# Lecture 2: Camera

## Overview

Our ray tracing task requires us to:

1. Compute a “viewing ray” for each pixel in the output image,
2. Find the closest intersection point in the scene
3. Set the pixel value based on material (and later, on lighting)

So what is a ray?

A starting point $p_0$ and a direction (normalized) $\hat d$

The ray is represented parametrically using $t$ for time:

In general, we test for intersections against geometric objects by solving for valid values of $t$

## Image Plane

Given some camera specification, we need to be able to compute view rays. Let’s assume that our camera is sitting somewhere along the positive Z axis and is looking towards -Z. We want to define some image plane in 3D space. Then, we can map a given pixel in our output image to a point in this image plane, and use that to find the ray for that particular pixel.

For a given pixel $i, j$, let’s define a set of coordinates coordinates $U_s, V_s$. We’ll call these the “view space coordinates”. Where $w$ and $h$ are the output image width, height:

This will give us an image plane that stretches from $(0, 0)$ to $(1, 1)$ in view space coordinates. But, we want the image plane to stretch from $(-1/2, -1/2)$ to $(1/2, 1/2)$. We can accomplish this quite simply by shifting our coordinates:

Another problem with these equations is that we are getting the lower-left corner of each pixel box instead of the centers. Let’s say that we want to get the pixel centers (there are a few reasons why we want to, though the resulting image will be nearly the same):

There’s one other problem here. The images that we are rendering will typically be rectangular, not a perfect square. Most of the time we will render 640x480 images in this class, which has an aspect ratio of 4:3.

If we use this square image plane we will get squashed images that distort the relationship between horizontal and vertical scale. There are two equivalent ways to solve this problem. We could stretch the image plane along the horizontal axis by $4/3$.

However, we will eventually be multiplying these view space coordinates by the basis vectors of our camera. We can use a “right” basis vector with length $4/3$ to account for the aspect ratio at that time. If you take a look at any of the .pov files for this class, you will notice that the “right” vectors are scaled in this way.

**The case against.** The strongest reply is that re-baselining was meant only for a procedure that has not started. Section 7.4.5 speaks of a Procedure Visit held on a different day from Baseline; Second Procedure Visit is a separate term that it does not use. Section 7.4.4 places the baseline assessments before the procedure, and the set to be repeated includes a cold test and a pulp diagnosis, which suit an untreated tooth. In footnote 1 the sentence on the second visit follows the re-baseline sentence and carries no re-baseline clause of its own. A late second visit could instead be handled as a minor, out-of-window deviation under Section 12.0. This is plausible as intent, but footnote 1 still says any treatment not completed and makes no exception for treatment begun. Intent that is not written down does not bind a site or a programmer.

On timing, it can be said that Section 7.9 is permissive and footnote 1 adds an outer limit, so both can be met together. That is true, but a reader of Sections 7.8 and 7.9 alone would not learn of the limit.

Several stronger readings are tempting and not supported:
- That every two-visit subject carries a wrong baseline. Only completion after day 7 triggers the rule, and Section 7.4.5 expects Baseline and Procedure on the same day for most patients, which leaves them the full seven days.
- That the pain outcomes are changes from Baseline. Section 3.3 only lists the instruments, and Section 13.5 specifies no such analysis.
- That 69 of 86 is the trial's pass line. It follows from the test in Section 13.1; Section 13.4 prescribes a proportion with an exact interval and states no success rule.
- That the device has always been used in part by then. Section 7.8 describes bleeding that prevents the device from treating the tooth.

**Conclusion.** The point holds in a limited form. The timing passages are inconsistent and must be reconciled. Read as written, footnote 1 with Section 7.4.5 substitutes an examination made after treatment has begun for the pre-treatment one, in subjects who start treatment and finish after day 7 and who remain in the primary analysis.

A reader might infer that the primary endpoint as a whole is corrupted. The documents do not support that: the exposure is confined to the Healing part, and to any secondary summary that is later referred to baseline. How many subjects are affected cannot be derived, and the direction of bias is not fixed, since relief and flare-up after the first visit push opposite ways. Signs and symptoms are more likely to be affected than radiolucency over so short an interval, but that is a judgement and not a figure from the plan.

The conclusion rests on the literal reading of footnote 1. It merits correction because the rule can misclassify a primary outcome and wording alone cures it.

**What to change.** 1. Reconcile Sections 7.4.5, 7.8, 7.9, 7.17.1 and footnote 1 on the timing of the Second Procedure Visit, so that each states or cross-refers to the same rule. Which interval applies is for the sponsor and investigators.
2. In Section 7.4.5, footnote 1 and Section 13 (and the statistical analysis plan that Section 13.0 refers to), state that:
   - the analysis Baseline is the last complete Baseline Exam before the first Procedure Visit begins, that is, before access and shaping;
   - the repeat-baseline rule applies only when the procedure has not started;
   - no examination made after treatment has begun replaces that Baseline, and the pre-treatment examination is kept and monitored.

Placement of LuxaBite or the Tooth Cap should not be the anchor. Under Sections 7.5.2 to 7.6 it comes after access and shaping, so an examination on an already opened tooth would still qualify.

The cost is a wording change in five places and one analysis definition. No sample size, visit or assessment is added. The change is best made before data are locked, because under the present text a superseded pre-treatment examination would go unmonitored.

## View Space

### Definitions

It is common to define a coordinate system using a set of orthogonal basis vectors. Our world space coordinate system is defined by the orthogonal basis vectors $\hat x$, $\hat y$, and $\hat z$. We will define our view space basis vectors $\vec u$, $\hat v$, and $\hat w$. These are often called the “camera basis vectors”.

We can find our basis vectors using the camera specification in our .pov files:

camera {
location <0, 0, 14>
up <0, 1, 0>
right <1.333, 0, 0>
look_at <0, 0, 1>
}


$\vec u$ is our right vector (note that it is not normalzied).

$\hat v$ is our up vector.

Here we run into a problem, however.

location and look_at describe positions, not vectors, but there is another problem.

We have a right-handed coordinate system, which means that $\hat w$ must be the right-handed cross product of $\vec u$ and $\hat v$.

However, that gives us a $\hat w$ that points in the opposite direction of where the camera is looking.

We will account for this by defining $\hat w$ as the opposite of the “look” vector $\hat l$, which is the direction the camera is actually looking.

The look vector can be found by simply normalizing the difference between look_at and location:

### Transformations

Given some coordinate in view space, $P_v = U_s, V_s, W_s$, we can find that position transformed into world space, $P_w$, using the following equation:

Where $C_0$ is the origin of the view space system expressed in world space coordinates, otherwise known as the “camera position”.

We have our $U_s$ and $V_s$ and defined above, but what is $W_s$?

Geometrically, this is the distance the image plane is pushed along the viewing axis. This distance is usually referred to as the focal length. In this class we will use a focal length of 1 since that results in a reasonable field of view and is also simple. Remember that our $\hat w$ basis vector points in the opposite direction, so we define:

Don’t forget that we leave our $\vec u$ right vector un-normalized, despite apparent convention, to account for the aspect ratio down the line. You can just think of it as a normalized basis vector which has been scaled up by the aspect ratio.

## Camera Rays

With all of these components we are ready to define the rays (in world space coordinates) for each pixel. For each ray we need an origin point and a direction. The origin point is easy - all rays originate from the camera location.

For direction, we should normalize the difference between the pixel’s position on the image plane (transformed to world space) and the camera origin.

Plug these in to get the final ray equation.